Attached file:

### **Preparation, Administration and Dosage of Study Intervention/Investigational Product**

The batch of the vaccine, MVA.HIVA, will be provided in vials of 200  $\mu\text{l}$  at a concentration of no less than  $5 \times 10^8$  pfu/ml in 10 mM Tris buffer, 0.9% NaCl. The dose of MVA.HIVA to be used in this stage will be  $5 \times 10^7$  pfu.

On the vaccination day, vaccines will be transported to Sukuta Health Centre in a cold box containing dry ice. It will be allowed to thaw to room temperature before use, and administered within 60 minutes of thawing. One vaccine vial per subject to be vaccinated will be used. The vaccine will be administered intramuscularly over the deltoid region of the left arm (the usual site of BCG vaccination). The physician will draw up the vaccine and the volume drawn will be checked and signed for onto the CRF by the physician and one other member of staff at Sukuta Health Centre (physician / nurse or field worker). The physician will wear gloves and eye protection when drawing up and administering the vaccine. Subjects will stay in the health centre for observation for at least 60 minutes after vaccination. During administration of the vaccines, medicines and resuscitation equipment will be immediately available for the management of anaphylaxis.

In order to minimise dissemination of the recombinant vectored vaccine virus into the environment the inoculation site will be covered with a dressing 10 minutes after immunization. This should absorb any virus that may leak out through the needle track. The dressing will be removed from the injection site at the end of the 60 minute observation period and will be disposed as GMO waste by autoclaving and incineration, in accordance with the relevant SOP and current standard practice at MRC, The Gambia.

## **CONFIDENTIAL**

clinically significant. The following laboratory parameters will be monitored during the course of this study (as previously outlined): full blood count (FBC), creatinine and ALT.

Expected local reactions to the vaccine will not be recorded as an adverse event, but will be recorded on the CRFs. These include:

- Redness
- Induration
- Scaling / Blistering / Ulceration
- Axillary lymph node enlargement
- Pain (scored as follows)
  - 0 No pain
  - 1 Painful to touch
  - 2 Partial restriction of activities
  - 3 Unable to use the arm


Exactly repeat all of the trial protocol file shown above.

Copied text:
### **Preparation, Administration and Dosage of Study Intervention/Investigational Product**

The batch of the vaccine, MVA.HIVA, will be provided in vials of 200  $\mu\text{l}$  at a concentration of no less than  $5 \times 10^8$  pfu/ml in 10 mM Tris buffer, 0.9% NaCl. The dose of MVA.HIVA to be used in this stage will be  $5 \times 10^7$  pfu.

On the vaccination day, vaccines will be transported to Sukuta Health Centre in a cold box containing dry ice. It will be allowed to thaw to room temperature before use, and administered within 60 minutes of thawing. One vaccine vial per subject to be vaccinated will be used. The vaccine will be administered intramuscularly over the deltoid region of the left arm (the usual site of BCG vaccination). The physician will draw up the vaccine and the volume drawn will be checked and signed for onto the CRF by the physician and one other member of staff at Sukuta Health Centre (physician / nurse or field worker). The physician will wear gloves and eye protection when drawing up and administering the vaccine. Subjects will stay in the health centre for observation for at least 60 minutes after vaccination. During administration of the vaccines, medicines and resuscitation equipment will be immediately available for the management of anaphylaxis.

In order to minimise dissemination of the recombinant vectored vaccine virus into the environment the inoculation site will be covered with a dressing 10 minutes after immunization. This should absorb any virus that may leak out through the needle track. The dressing will be removed from the injection site at the end of the 60 minute observation period and will be disposed as GMO waste by autoclaving and incineration, in accordance with the relevant SOP and current standard practice at MRC, The Gambia.

## **CONFIDENTIAL**

clinically significant. The following laboratory parameters will be monitored during the course of this study (as previously outlined): full blood count (FBC), creatinine and ALT.

Expected local reactions to the vaccine will not be recorded as an adverse event, but will be recorded on the CRFs. These include:

- Redness
- Induration
- Scaling / Blistering / Ulceration
- Axillary lymph node enlargement
- Pain (scored as follows)
  - 0 No pain
  - 1 Painful to touch
  - 2 Partial restriction of activities
  - 3 Unable to use the arm